Day 113: Le fabuleux destin d’Amélie Poulain

10 Sep

Le fabuleux destin d'Amélie Poulain

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Today, I want to feature my all-time favorite movie, Le fabuleux destin d’Amélie Poulain (2001) (known in America as Amélie).

As you guys probably know by now, I’m a movie fanatic. Normally, I would hesitate to name my favorite movies (since there are so many out there I love), but Amélie is by far the best movie I’ve ever seen.

The plot is incredibly unique: Amélie Poulain was born and raised by two strange parents. She was incredibly sheltered (due to a heart problem her father-doctor didn’t realize was fake), and grew up with her imagination as her best friend. Now, she is an adult living in Montmartre, working at a café called “Les 2 Moulins” (the two windmills). One night, she finds a small box containing childhood treasures of a man who used to live in her apartment. She decides that if finding this box changes this man’s life forever, she will become a full-time do-gooder. The movie embarks on her journey to change the lives of the people around her, while she attempts to change hers as well.

It’s glorious, beautifully filmed, and absolutely wonderful.

Here’s the preview with English subtitles:

BIG WARNING: While I advise everyone see this movie, it is rated R for a reason! There’s a few things here and there where it is explicit, but it’s done sparingly enough to make it a minor drift in the focus of the film. But once more: there are graphic scenes… so you’ve been forewarned!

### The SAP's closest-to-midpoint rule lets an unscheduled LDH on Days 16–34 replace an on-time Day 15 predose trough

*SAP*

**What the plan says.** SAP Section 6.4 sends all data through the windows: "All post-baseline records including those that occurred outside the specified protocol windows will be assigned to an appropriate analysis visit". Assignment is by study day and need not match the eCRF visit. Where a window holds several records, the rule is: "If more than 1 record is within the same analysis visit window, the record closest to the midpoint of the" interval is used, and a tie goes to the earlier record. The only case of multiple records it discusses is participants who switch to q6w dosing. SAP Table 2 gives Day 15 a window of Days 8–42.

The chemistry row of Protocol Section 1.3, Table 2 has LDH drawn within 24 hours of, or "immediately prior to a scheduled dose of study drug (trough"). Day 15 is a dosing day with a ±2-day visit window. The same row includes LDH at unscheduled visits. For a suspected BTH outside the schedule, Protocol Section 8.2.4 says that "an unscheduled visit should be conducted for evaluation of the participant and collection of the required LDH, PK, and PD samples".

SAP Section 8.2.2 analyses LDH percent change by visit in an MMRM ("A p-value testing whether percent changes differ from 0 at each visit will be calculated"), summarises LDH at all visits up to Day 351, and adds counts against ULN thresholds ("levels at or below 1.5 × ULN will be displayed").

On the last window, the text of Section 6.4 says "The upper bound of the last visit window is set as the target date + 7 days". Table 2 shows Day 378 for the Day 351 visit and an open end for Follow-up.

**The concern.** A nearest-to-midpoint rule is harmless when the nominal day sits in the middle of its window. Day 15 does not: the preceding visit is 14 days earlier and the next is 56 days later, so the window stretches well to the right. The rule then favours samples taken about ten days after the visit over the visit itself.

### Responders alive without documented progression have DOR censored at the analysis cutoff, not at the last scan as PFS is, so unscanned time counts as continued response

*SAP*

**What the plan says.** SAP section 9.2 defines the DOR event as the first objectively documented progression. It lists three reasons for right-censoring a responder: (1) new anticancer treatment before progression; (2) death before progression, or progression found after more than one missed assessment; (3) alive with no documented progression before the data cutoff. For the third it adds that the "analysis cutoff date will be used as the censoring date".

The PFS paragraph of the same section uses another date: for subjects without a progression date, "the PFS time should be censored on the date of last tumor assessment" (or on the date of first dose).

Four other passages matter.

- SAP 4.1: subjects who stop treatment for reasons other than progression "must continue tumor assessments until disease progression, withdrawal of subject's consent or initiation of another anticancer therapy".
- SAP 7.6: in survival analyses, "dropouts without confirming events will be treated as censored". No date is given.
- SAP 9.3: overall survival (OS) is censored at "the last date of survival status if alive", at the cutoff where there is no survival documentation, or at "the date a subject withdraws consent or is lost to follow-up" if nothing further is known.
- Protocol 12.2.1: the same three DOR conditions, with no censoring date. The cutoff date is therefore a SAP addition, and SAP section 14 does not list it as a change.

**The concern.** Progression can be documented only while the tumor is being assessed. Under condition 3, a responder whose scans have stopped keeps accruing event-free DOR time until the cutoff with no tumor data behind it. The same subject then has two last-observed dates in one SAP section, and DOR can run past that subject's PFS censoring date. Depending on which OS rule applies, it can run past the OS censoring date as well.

Anyway, I adore this movie with a passion. All the characters and situations make it like a modern-day fairy tale, and Yann Tiersen’s score for the film is amazing.

But the best part of this film is it’s attention to detail. In fact, that’s the point of the film: everyone has something that makes them unique: Nino Quincampoix collects torn photobooth photos, and the glass man paints the same painting every year. It’s these things that the movie makes a point of mentioning, pointing out that no matter how strange you are or what you do there is hope for you in the future. In the cases of the people in this movie, hope is named Amélie.

I really admire this film, not only because of it’s strange filmmaking skills, but because it is exactly the way I want to see the world. I saw it when I was a kid (probably not the best idea the more I think about it…) and ever since I’ve been trying to improve the daily lives of those around me. I feel like if Amélie was real, she would be proud of me for this blog… at least I hope so!

Anyway, for the sake of everything, please check out Amélie… it is strange and wonderful and it never fails to make me fall in love with it again and again and again.

Here’s a scene that I adore:

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